The person drove to Starbucks on S. Spulveda Boulevard 3006 in West Los Angeles early in the morning of October 16, before leaving for Disneyland at 9:15 am, the Los Angeles Department of Health said in a statement.
"Anyone who could have been to these locations during these periods in these periods could be at risk of developing measles up to 21 days after exposure," the statement said.
Measles can spread through coughing and sneezing and can live in the air for up to two hours if infected Person coughs or sneezes. As more details become available, the department will update information on exposure times and locations.
"Measles are a highly contagious and potentially serious disease that initially causes fever, coughing, red and watery eyes, and eventually a rash," said Dr. Muntu Davis, health officer of the Los Angeles County.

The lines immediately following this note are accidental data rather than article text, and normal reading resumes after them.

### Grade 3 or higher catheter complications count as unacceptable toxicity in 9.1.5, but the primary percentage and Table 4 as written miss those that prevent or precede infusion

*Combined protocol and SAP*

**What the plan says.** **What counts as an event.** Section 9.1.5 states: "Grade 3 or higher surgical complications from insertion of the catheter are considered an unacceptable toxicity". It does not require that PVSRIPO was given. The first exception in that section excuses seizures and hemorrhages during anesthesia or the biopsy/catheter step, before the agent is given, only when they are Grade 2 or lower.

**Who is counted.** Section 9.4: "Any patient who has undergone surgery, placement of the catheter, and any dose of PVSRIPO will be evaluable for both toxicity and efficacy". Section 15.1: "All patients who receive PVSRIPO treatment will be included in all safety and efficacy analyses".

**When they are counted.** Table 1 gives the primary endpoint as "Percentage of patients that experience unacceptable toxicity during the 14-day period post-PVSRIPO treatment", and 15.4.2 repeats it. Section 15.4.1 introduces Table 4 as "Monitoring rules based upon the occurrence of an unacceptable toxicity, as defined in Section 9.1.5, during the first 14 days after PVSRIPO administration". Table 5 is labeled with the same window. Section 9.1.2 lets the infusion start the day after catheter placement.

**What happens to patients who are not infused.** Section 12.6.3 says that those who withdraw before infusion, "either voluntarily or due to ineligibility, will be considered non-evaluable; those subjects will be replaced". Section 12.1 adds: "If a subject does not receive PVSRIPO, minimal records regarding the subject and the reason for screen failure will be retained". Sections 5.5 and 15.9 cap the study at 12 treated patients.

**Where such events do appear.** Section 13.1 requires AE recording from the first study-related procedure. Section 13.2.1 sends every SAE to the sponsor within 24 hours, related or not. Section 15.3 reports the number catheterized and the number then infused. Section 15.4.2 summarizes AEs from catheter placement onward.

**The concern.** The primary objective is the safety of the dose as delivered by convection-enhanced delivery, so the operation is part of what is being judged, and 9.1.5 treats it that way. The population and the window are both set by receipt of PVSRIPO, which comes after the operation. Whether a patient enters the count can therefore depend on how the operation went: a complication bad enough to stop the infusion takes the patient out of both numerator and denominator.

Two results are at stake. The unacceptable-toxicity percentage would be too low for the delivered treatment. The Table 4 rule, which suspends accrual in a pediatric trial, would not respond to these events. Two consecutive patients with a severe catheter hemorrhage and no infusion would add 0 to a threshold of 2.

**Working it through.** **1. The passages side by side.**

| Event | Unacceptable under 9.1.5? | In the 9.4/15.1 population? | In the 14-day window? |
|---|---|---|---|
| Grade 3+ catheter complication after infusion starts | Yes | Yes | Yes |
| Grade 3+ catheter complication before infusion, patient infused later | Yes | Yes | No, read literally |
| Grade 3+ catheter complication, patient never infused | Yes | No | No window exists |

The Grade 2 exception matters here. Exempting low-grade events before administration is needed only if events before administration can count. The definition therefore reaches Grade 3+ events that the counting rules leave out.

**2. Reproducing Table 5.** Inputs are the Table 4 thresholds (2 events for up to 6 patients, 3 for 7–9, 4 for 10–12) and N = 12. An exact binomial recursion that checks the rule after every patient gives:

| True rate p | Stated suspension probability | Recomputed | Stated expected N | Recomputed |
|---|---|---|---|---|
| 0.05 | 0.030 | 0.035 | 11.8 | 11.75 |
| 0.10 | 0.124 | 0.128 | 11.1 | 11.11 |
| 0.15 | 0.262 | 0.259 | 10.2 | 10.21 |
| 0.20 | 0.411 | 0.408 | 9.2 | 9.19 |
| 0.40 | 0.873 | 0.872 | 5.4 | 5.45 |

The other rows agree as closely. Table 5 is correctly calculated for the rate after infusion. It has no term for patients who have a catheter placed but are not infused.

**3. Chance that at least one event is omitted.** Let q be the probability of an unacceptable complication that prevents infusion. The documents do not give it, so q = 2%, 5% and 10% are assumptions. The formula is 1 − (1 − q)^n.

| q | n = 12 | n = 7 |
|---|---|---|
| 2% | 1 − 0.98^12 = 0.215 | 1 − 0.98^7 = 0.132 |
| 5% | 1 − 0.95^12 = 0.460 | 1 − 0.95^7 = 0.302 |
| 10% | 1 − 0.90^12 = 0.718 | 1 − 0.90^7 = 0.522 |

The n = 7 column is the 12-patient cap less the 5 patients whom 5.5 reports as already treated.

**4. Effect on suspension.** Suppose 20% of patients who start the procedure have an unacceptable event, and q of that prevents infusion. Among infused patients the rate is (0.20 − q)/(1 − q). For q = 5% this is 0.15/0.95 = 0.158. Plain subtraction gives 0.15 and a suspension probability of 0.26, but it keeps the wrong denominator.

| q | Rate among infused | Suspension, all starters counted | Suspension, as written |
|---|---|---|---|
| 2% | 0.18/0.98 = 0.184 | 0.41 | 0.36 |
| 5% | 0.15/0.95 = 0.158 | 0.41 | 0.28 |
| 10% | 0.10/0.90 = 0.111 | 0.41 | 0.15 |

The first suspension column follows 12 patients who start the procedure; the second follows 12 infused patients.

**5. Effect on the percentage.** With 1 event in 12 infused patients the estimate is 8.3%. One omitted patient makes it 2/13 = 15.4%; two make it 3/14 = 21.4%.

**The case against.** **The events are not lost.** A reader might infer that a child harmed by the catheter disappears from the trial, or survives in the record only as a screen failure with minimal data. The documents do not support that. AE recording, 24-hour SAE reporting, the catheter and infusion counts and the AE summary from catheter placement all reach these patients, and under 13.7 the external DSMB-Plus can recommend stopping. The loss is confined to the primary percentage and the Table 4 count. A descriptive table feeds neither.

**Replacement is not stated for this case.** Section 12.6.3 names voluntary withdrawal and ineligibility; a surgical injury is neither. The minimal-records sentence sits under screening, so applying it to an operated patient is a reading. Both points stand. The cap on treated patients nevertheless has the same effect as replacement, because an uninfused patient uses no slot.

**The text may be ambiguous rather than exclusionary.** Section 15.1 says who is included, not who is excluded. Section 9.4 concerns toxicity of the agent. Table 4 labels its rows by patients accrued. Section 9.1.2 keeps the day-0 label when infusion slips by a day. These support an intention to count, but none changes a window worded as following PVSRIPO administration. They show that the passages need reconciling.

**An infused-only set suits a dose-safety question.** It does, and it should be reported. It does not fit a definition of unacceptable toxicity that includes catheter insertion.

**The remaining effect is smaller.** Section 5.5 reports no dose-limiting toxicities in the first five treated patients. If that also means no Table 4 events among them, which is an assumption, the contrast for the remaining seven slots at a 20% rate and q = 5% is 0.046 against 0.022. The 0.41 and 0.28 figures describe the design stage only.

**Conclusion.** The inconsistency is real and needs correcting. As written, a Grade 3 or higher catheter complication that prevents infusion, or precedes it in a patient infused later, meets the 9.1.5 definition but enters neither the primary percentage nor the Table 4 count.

"Measles spread by air and through direct contact even before you know it MMR immunization is a very effective way of protecting yourself and preventing the unintentional spread of this potentially serious infection to others."  The Department asked those affected to monitor for 7 to 21 days after their onset for illnesses with fever and / or unexplained skin rashes in contact with the virus. If symptoms do occur, they should stay at home and see a doctor immediately.
Residents should contact their doctor as soon as possible to inform them of potential exposure if they are pregnant, have a child, have a weakened immune system, and / or are not vaccinated.
There were 19 measles cases among residents of Los Angeles County in 2019.